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Epping Sausages

Meats - Sausages
Essex

Skinless pork and beef sausages with sage, lemon and nutmeg.


Church's Butchers, High Street, c1900
Image: Epping Forest District Museum



Original Receipt from 'Pot-luck; or, The British home cookery book' by May Byron (Byron 1914)

86. EPPING SAUSAGES (Kent) Six pounds of young pork, quite free from skin, gristle, or fat. Cut it small, and beat it fine in a mortar. Chop six pounds beef suet very fine, with a handful of sage leaves. Spread the meat on a clean dresser, and shake the sage over it. Shred the rind of a lemon fine, and throw it with sweet herbs on the meat, two nutmegs grated, a spoonful of pepper, with a large spoonful of salt. Throw the suet over, and mix all well together. Put it down close in a pot, and when it is to be used, roll it up with as much egg as will make it smooth.



In 'Odd People in Odd Places' (1883) James Greenwood tells of The Great Epping Sausage Scandal - "True, they were somewhat expensive, but then they were genuine. They were forwarded to London daily by waggon - a broad-wheeled wain, with a russet-coloured awning, a pair of farm horses in the shafts, and for a teamster a pippin-faced countryman, in a snowy smock-frock, and with turnpike tickets stuck in the band of his battered old beaver hat. So matters continued, until it occurred to an individual of an inquiring turn of mind to go down to Epping and view the famous factory from which the sausages came. No one in the village, however, could give him any information on the subject. It was a mystery, and the man with the inquiring mind resolved to sift it. He took lodgings within a mile or so of rural Epping, and he waited for the waggon. At last it appeared, jogging Londonward; but when the inquisitive one peeped in over the tailboard, lo! the vehicle was empty!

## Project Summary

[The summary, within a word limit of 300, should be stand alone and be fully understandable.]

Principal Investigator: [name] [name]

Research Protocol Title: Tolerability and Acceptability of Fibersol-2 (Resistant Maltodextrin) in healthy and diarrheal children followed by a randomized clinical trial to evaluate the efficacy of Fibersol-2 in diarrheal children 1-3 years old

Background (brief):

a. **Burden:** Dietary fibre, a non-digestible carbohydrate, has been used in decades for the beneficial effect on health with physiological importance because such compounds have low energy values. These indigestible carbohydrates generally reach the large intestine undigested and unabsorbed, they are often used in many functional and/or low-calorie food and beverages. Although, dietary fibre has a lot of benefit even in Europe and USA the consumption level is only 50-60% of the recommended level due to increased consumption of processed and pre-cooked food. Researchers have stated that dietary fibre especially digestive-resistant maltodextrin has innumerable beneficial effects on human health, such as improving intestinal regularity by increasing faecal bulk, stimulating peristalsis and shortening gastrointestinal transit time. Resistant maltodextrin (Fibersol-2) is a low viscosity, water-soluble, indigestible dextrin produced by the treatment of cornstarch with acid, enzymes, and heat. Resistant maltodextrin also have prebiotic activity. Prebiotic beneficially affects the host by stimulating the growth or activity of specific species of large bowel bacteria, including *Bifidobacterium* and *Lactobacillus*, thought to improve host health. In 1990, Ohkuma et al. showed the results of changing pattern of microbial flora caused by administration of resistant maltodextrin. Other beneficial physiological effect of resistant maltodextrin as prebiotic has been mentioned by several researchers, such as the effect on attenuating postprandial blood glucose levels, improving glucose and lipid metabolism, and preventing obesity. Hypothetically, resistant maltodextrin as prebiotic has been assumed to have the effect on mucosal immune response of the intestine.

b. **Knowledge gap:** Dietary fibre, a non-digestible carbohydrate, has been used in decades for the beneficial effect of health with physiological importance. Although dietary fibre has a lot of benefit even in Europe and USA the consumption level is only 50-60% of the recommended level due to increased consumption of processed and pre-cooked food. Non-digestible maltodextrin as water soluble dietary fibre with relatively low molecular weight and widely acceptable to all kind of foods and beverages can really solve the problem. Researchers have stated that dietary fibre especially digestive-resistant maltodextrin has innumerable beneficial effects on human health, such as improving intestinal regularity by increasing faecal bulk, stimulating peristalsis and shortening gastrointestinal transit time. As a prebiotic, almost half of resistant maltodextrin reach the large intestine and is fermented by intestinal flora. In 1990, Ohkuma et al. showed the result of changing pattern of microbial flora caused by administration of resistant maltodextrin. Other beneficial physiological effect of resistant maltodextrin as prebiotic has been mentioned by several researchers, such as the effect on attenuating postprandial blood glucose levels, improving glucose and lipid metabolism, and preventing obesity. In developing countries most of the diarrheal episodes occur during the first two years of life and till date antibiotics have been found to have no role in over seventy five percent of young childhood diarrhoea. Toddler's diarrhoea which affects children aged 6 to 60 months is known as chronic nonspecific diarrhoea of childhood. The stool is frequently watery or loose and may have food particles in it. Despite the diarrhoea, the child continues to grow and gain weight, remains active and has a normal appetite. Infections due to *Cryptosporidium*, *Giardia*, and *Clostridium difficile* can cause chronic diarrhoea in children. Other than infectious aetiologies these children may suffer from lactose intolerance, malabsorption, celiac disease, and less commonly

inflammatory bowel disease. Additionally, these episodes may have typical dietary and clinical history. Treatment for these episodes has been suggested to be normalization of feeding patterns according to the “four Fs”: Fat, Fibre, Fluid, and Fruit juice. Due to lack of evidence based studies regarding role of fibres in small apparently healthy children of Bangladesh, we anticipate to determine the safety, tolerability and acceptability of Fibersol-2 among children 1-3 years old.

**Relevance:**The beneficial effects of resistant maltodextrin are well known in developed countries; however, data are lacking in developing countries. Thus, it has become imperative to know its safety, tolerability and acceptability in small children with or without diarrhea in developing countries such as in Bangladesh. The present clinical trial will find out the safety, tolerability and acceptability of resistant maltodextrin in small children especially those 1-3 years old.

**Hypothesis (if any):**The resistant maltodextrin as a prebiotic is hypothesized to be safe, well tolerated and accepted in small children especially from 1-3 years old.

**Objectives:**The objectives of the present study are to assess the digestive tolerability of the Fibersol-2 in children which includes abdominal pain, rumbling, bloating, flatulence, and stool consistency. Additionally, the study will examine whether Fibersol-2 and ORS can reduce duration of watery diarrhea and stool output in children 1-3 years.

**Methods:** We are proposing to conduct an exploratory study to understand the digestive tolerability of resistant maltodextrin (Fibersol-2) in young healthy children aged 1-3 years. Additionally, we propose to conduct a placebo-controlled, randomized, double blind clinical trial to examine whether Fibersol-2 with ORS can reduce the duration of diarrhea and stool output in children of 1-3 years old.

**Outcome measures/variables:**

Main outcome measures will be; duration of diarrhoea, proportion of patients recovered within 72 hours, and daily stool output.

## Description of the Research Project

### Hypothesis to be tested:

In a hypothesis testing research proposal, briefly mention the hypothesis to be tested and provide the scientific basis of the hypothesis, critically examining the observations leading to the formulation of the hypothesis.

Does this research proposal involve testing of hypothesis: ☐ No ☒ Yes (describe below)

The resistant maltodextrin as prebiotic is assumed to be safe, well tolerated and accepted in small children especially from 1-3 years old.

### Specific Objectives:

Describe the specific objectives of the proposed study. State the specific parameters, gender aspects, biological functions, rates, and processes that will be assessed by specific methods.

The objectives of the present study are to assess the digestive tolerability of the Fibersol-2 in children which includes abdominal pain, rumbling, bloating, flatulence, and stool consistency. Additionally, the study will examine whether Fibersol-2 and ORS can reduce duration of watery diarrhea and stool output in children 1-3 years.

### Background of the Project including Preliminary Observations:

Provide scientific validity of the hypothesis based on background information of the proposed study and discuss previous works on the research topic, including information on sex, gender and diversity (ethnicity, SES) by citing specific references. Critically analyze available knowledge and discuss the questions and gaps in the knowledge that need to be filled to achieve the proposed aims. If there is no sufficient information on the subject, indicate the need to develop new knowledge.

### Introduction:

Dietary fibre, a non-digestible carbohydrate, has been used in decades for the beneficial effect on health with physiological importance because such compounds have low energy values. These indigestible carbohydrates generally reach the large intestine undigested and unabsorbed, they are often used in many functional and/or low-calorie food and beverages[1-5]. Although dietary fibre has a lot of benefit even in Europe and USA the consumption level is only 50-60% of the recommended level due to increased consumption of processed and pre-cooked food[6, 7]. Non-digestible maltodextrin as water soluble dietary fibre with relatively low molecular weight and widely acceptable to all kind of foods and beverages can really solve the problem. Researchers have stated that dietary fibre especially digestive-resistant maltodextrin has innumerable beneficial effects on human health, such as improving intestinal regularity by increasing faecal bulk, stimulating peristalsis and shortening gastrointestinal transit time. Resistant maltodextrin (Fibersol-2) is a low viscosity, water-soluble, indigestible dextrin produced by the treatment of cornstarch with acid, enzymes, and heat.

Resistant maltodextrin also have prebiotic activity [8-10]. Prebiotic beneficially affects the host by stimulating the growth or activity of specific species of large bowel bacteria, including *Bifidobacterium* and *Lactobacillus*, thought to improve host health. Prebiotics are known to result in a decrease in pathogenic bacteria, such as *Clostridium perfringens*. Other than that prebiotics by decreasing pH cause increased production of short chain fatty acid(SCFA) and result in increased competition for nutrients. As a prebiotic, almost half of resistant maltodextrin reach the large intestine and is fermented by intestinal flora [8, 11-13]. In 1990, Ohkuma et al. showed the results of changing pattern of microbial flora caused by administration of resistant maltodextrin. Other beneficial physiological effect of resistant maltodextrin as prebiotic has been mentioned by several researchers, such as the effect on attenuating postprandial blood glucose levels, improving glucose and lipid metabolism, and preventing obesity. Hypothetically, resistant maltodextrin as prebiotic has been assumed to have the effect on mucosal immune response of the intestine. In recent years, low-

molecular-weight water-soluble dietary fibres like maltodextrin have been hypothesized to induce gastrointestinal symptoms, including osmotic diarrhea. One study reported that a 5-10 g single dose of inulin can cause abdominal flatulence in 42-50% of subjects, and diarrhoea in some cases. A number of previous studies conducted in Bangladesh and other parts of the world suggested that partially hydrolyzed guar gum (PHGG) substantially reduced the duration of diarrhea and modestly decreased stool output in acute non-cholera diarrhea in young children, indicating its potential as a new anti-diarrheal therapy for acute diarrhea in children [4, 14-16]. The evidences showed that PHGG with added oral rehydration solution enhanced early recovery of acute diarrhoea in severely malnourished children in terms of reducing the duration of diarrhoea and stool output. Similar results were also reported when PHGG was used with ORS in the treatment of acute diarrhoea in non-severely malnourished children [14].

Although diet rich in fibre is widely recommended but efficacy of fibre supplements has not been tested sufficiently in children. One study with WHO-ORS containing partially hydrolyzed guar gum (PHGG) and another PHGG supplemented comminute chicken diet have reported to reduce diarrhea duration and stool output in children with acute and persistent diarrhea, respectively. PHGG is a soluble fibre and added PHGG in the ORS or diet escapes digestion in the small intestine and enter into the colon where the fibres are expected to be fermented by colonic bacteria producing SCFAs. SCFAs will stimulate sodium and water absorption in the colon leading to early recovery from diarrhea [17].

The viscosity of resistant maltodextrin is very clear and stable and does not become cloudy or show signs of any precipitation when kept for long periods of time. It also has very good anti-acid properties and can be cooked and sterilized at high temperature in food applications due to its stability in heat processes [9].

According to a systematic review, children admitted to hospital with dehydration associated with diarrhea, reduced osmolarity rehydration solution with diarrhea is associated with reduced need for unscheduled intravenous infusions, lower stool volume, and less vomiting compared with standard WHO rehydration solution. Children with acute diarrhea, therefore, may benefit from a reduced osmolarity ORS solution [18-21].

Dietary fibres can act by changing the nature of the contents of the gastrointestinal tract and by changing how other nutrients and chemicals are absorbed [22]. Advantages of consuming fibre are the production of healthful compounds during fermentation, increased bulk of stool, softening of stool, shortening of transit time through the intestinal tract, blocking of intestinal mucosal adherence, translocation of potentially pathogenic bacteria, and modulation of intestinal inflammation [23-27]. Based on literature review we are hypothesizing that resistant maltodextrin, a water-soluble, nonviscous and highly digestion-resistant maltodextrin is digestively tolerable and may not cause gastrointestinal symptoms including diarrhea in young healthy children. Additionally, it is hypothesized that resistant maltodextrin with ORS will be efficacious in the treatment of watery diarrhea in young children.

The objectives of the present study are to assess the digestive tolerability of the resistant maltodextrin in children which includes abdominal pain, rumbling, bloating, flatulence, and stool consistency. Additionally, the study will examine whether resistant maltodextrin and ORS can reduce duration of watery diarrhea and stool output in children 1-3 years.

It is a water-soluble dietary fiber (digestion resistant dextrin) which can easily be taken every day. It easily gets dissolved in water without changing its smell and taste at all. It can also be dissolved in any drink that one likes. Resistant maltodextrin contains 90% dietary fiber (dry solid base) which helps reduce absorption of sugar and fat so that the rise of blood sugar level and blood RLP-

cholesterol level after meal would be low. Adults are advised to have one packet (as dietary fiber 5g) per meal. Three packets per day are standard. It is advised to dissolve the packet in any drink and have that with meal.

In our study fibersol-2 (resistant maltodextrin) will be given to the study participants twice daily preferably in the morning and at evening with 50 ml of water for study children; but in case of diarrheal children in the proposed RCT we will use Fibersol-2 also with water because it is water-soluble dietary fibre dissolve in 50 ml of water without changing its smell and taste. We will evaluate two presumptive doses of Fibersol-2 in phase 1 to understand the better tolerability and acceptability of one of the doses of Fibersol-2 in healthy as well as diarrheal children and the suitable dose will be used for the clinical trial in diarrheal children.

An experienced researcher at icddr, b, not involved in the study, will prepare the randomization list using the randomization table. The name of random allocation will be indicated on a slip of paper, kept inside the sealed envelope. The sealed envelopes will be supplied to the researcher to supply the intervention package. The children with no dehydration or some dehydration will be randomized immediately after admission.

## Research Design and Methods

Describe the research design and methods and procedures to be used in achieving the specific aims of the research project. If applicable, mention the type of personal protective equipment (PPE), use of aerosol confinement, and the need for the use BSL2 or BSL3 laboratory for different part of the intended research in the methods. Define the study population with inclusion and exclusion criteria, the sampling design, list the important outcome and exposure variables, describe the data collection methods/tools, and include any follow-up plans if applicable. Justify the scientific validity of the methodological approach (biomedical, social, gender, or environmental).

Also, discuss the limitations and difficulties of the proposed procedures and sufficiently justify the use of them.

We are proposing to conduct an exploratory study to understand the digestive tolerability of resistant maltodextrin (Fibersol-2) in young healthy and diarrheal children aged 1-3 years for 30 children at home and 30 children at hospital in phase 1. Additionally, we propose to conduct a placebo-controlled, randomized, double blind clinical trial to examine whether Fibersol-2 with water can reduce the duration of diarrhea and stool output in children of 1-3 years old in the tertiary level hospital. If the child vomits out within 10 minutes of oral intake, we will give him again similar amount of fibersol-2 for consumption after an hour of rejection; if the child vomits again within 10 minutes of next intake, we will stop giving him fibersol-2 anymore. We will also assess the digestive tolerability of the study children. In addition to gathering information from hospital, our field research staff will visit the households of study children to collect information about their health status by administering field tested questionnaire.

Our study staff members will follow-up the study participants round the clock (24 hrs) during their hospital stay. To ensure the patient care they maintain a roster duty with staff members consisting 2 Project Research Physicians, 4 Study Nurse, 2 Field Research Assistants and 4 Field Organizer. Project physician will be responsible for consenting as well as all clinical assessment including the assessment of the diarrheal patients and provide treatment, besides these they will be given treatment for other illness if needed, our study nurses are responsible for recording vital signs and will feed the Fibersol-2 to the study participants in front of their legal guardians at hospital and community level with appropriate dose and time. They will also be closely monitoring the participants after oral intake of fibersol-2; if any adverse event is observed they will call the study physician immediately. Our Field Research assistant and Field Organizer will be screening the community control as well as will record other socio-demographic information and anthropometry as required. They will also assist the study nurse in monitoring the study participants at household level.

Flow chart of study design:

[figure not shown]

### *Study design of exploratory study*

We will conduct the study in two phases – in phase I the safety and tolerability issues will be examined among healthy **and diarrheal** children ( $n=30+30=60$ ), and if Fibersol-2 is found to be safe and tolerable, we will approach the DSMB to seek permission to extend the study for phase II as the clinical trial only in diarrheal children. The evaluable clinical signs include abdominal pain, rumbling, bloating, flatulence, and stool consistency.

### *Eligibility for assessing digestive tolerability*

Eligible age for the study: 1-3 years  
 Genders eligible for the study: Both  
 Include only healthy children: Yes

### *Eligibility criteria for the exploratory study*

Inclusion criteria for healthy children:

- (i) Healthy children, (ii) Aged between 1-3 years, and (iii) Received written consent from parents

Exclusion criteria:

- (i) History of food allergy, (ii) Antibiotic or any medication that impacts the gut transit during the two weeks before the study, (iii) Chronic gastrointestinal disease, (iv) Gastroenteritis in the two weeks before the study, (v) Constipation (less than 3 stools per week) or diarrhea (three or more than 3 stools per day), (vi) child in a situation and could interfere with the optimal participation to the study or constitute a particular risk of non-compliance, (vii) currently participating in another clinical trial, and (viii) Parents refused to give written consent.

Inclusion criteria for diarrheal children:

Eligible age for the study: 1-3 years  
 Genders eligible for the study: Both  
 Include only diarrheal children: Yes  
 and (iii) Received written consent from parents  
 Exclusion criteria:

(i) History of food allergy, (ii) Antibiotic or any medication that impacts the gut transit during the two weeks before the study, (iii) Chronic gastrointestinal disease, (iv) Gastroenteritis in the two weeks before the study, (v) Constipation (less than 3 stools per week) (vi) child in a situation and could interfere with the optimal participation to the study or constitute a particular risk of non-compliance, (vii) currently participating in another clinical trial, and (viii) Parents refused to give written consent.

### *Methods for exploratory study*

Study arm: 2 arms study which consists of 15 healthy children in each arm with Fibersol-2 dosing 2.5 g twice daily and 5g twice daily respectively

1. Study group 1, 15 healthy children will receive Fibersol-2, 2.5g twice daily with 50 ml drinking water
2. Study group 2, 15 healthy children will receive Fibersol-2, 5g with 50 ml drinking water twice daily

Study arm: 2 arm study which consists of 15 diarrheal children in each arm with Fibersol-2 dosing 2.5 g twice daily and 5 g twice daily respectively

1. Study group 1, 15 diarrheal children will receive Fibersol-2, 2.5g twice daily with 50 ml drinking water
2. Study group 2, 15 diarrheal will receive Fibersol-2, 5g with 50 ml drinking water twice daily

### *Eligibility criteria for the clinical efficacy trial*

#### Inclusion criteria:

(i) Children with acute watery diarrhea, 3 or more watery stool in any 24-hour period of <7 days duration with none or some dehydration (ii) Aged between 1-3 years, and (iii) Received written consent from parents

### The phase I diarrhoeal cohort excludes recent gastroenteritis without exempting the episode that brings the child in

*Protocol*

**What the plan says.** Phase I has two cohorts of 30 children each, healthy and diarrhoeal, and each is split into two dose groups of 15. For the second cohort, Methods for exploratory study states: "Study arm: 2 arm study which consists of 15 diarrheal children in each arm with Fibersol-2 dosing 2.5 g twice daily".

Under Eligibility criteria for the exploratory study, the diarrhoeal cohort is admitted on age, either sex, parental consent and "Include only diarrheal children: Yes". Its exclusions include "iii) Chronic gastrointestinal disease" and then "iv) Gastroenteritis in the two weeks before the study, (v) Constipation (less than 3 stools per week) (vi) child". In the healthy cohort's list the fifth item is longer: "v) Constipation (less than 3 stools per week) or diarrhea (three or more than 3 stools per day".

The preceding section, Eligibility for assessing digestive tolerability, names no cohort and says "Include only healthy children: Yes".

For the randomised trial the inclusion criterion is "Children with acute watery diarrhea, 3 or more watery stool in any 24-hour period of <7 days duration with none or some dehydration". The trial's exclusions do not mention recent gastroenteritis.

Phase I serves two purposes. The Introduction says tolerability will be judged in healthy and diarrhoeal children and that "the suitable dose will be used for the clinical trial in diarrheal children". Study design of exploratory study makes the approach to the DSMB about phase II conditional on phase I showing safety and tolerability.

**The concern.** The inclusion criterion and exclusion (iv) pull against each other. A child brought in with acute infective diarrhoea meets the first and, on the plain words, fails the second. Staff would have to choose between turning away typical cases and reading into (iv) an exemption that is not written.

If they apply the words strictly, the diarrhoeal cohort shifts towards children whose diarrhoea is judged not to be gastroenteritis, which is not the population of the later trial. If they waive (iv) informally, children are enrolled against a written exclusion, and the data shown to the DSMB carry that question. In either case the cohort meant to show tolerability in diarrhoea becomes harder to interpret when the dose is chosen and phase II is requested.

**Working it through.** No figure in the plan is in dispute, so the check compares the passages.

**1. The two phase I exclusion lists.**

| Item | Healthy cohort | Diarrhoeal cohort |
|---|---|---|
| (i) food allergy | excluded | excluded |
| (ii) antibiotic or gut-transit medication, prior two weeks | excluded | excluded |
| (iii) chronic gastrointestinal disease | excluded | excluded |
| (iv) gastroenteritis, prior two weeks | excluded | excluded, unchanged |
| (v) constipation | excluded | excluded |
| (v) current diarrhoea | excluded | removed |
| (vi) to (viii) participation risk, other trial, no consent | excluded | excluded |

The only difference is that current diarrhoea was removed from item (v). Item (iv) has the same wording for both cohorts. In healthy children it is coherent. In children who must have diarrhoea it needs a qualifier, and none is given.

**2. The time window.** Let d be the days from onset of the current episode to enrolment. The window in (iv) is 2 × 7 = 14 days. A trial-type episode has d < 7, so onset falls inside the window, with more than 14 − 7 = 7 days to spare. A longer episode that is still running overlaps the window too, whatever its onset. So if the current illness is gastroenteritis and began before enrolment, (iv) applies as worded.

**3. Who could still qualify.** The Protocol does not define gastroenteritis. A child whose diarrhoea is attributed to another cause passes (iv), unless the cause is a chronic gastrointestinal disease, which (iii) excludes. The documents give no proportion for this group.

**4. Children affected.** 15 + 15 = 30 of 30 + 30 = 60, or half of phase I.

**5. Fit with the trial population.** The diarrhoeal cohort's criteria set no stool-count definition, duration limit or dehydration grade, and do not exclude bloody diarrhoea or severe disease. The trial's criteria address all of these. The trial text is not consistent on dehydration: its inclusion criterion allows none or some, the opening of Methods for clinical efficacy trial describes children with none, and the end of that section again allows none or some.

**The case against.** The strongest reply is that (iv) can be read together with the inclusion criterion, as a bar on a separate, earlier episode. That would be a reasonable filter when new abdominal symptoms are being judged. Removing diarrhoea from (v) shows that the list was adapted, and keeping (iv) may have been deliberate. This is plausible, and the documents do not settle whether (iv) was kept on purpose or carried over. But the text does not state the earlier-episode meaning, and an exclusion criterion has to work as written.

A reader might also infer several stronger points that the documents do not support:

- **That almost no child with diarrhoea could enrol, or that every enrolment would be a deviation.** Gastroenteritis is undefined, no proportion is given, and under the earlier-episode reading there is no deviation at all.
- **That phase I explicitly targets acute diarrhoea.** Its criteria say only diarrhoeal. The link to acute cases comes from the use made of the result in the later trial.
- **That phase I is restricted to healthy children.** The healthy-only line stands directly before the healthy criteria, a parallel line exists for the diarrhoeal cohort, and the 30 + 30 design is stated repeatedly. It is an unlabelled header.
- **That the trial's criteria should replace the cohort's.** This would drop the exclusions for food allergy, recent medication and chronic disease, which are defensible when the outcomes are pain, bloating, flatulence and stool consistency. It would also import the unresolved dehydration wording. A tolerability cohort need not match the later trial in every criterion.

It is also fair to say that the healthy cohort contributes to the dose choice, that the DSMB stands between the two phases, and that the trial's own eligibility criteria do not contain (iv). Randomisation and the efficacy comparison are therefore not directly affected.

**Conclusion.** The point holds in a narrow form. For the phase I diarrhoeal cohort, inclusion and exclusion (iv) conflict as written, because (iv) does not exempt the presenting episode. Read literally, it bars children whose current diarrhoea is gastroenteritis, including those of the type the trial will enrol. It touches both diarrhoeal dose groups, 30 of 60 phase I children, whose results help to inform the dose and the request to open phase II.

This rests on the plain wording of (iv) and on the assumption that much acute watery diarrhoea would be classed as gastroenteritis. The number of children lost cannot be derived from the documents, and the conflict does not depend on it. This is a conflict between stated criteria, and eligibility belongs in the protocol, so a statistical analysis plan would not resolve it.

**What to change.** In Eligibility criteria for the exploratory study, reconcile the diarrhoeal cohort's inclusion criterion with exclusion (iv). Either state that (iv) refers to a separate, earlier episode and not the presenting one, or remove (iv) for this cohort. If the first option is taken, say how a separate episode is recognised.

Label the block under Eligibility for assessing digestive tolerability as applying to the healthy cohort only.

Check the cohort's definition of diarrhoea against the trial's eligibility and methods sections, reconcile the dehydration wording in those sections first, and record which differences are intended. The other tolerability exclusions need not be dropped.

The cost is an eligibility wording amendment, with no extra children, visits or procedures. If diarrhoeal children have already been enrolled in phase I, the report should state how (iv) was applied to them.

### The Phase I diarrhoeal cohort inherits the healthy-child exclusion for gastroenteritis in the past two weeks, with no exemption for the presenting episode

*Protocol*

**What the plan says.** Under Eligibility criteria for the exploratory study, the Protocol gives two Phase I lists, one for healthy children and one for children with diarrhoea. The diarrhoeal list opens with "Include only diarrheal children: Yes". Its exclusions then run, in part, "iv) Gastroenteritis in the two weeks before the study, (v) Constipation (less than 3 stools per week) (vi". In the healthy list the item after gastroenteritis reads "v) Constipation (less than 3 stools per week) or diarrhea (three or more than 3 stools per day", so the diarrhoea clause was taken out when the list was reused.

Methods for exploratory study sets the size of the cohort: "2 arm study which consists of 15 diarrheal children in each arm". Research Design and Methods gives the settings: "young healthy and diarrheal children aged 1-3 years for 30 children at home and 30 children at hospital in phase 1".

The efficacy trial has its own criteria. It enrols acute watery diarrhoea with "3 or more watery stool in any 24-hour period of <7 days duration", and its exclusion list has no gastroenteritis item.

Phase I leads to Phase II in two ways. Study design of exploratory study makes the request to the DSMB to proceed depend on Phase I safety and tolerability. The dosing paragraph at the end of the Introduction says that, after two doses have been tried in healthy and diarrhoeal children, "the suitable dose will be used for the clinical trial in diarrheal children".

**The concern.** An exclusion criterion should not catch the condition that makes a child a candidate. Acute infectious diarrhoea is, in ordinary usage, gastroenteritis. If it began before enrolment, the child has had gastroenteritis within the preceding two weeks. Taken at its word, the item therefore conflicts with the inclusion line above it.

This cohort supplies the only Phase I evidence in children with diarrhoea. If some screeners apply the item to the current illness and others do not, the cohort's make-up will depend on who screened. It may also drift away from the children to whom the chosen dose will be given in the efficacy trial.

Church's Butchers cart
Image: Epping Forest District Museum

He kept it in sight for a few miles, until it halted at a wayside inn where there was a stable-yard, and already there awaiting was a London cart. There was the load in the cart, packed in scrupulously clean wicker baskets, each one lettered on the lid "Warranted genuine Epping sausages." While the waggoner and the cart-driver were busy transferring the freight from one vehicle to the other, the inquirer glanced at the name on the shaft of the London cart, and made it out to be that of a notorious cheap sausage-maker whose business premises were situated in Smithfield."


Image: www.britishcornershop.co.uk



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